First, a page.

Saturday, September 24, 2011

Sir George Newnes, Bart.(1851-1910)

Sir George Newnes, Bart., was the son of the Rev. T. Mold Newnes, of Matlock, and was born at Matlock Bath, Derbyshire 13 March 1851. George Newnes had been running a restaurant/coffee-house in Manchester, when, the story goes, he had an idea of posting together a compilation of periodical clippings on the back of a menu for his customers’ pleasure. This led to his first publishing venture, Tit-Bits, a cheap magazine of scrap-book oddities gleaned from various periodicals in Manchester in 1881. This type of scrapbook compilation went back a long way, The Thief, edited by Gilbert Abbott a’ Beckett, harked back to 1834. Newnes publishing rivals Alfred Harmsworth and C. Arthur Pearson were both contributors to Tit-Bits. Pearson won his position by entering one of Newnes many circulation competitions.

“Two hours after the first number of Tit-Bits came from the printing press, on October 30, 1881, five thousand copies had been sold in Manchester alone, and this notwithstanding what threatened to be a very serious drawback to the success of the paper. This drawback was its name. The Manchester newsboys were not the only representatives of the public who had pricked up their ears on hearing that a new penny paper would appear at the end of the month, and that the name of Tit- Bits had been chosen for it.” (The Life of Sir George Newnes, Bart, by Hulda Friederichs, 1911.)

Newnes was distressed but could not bring himself to discard the title. In 1884 he moved to London where he joined W. T. Stead in starting the Review of Reviews (1890). Sir George Newnes Ltd. (Newnes was created a Baronet in 1895) entered the field of boys’ periodicals with British Boys on 8 Dec 1896, a halfpenny weekly publication which lasted two years. The Captain (1899), a high-class sixpenny glossy similar to The Strand (1901), was more successful.

In 1900 he published Boys of the Empire a Magazine for British Boys all over the World, continued as “Boys of Our Empire” from 1901 to 1903 (Peeps into the Past, Jay). Newnes also published a story paper called Boys Best (date unknown) which featured The Amazing Adventures of Alec, Jim, and Tinpot series by soldier of fortune Stanley Portal Hyatt. Treasure Trove Library was issued from 1891-1922, and New Redskin Library in 1926.

George Newnes bought the copyright to Aldine’s Dick Turpin, Robin Hood, and Jack Sheppard titles about 1921. The Dick Turpin tales, most written by Charlton Lea (A. Sherrington Burrage), were reprinted in Newnes “Black Bess Library” beginning in January 1921 and running to 18 monthly numbers (Speaking of Aldines by Charles Wright, Collector’s Digest Xmas Annual 1953). A somewhat larger format “Black Bess Library [New Series]” came out later the same year. The covers were by R. H. Brock and Shilton. The last for Newnes, the “Dick Turpin Library,” ran 138 issues from 1922 to 1930. (Rogues of the King’s Highway, by David Ashford, Antiquarian Book Monthly, Nov. 1977.)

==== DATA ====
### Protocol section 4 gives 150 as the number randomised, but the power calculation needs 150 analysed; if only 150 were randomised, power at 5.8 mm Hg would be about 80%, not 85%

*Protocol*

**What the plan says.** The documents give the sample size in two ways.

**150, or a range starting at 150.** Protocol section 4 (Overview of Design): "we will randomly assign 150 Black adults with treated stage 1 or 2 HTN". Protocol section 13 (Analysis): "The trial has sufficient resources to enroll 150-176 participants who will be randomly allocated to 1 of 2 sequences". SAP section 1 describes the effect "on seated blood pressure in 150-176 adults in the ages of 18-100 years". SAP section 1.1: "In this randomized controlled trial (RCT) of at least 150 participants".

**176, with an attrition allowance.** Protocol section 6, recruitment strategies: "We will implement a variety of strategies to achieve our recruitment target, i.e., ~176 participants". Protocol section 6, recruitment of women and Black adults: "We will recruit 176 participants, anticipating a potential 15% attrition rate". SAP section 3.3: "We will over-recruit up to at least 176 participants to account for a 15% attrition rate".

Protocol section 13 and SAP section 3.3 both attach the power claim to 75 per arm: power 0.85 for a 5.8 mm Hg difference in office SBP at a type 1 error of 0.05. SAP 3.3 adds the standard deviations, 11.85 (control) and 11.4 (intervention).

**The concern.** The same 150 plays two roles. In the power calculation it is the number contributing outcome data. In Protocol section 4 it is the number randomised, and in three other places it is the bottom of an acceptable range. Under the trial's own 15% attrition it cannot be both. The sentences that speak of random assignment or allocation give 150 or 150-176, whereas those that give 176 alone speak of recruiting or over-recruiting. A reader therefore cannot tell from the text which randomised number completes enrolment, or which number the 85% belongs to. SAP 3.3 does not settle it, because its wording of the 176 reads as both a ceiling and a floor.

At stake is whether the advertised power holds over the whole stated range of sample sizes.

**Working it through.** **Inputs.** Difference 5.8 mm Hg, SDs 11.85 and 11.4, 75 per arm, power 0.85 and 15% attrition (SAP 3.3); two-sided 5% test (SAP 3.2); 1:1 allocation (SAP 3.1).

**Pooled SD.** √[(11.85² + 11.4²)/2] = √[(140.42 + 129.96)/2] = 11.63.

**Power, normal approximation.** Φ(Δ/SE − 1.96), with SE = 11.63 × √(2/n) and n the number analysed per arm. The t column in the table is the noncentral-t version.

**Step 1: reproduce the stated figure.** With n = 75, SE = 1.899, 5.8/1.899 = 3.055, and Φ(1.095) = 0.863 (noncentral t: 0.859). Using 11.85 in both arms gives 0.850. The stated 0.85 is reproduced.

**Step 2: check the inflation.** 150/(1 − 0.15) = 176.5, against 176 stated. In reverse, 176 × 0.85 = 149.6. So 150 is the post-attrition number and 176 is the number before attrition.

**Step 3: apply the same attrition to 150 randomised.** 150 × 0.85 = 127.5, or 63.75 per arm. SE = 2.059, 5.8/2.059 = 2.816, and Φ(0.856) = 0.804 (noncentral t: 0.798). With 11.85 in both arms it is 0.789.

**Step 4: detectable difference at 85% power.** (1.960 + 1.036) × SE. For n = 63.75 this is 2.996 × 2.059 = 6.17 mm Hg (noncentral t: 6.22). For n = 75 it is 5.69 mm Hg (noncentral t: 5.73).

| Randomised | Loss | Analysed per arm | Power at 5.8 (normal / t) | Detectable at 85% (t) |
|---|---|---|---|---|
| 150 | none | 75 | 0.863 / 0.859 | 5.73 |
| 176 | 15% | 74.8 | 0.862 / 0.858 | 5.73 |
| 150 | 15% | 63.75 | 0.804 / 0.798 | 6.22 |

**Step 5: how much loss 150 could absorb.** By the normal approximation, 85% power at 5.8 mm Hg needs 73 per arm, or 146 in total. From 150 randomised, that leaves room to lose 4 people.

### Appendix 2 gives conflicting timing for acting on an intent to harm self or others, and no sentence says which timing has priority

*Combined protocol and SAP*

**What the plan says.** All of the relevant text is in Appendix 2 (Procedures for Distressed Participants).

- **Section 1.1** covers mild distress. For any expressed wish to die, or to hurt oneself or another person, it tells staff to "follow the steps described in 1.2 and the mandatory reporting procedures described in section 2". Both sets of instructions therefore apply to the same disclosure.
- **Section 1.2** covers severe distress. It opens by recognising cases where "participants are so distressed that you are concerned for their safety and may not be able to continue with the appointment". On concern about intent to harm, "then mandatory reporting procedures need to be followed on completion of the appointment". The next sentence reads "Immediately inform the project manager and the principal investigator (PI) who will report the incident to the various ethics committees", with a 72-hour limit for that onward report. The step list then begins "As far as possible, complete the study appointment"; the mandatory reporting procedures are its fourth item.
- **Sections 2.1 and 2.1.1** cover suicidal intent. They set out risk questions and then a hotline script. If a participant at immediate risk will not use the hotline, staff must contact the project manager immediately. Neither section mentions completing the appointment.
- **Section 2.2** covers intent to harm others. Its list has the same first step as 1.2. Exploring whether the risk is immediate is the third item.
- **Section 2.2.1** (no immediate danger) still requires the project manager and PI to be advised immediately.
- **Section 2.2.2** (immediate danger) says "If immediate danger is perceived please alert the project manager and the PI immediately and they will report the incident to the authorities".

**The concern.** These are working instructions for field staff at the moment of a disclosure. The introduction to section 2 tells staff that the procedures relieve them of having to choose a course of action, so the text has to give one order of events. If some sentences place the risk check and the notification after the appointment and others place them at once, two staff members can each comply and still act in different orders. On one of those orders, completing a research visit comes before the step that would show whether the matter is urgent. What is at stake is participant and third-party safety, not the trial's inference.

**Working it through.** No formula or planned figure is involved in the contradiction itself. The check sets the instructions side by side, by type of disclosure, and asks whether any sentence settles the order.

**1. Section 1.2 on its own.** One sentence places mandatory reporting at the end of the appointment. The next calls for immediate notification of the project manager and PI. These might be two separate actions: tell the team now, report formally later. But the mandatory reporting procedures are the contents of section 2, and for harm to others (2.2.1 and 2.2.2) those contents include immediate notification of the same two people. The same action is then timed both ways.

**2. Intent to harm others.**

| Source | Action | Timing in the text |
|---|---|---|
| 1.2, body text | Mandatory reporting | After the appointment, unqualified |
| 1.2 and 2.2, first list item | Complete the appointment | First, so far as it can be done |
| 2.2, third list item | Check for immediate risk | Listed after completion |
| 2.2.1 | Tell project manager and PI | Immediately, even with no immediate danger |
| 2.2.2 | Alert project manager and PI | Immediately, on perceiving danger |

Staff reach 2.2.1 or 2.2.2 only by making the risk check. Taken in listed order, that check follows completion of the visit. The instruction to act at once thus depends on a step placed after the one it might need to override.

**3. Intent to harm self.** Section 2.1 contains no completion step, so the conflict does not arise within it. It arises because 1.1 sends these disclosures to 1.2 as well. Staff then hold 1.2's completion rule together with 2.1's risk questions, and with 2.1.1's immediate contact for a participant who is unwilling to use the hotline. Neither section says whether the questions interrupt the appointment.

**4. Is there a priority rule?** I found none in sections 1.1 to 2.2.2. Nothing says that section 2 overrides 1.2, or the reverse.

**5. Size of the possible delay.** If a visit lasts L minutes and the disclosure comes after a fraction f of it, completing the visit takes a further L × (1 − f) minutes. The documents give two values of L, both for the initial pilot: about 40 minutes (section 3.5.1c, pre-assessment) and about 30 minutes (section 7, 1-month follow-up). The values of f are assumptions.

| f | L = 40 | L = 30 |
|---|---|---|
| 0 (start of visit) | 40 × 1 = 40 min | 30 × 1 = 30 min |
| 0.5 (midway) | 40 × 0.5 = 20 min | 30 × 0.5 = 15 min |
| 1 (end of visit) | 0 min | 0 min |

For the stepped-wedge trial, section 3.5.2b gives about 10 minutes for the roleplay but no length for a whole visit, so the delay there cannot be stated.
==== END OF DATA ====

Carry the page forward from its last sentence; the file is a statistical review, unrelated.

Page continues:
Newnes published an enormous variety of illustrated periodicals including (to name only a few) The Wide World (1888), The Million (1892), Country Life (1897), The Ladies Field (1898), The Navy and Army Library (1898), The Transvaal War Album (1899), The Captain (1899), The King (1900), Pegs’ Paper (1919), Deadwood Dick Library (34 nos., 1928-1929), The Buzzer (1937), Popular Flying (1935), Flying (1938), John O’London’s Weekly (1938), Happy Mag (1939), and Sunny Stories (1958).

Newnes also published newspapers. The Weekly Dispatch was born on 27 Sept 1801 and came to an end in 1961. The Weekly Dispatch was taken over by Newnes in 1894 and sold to the Harmsworth’s in 1903. The Westminster Gazette, which carried the cartoons of Francis Carruthers Gould, was prepared in the same building. One of Newnes Dispatch serial authors was William le Queux, author of The Great War in England in 1897 (1894), who was to serialize The Invasion of 1910 (1906) for Harmsworth’s Daily Mail.

Newnes died 9 June 1910. The New York Times of 10 June 1910 wrote that “Sir George had represented his party in parliament, had financed exploring expeditions, was interested in scientific progress and wholesome sports…but with the multitude of his compatriots he was chiefly the owner of Tit-Bits, and that is fame enough.”

*Black Bess Library images courtesy E. M. Sanchez Saavedra. Newnes, Pearson and Harmsworth photos from The Royal Magazine Volume I (Nov 1898-April 1899) published by C. Arthur Pearson. I have manipulated the images of the publishers -- originally the photos appeared on separate pages.


  1. Why was the magazine's title distressing? I thought "tit bit" was a respectable British English term...only on this side of the Atlantic was 'tit' slang for 'breast.' Or am I missing something?

  2. Yep -- in Cockney rhyming slang it's a "first aid kit!"

  3. why would that upset the newsboys in Manchester?

  4. Out of curiousity, do you know which title the image of the story "The Iron Man" by J. Wynne Bander was published in?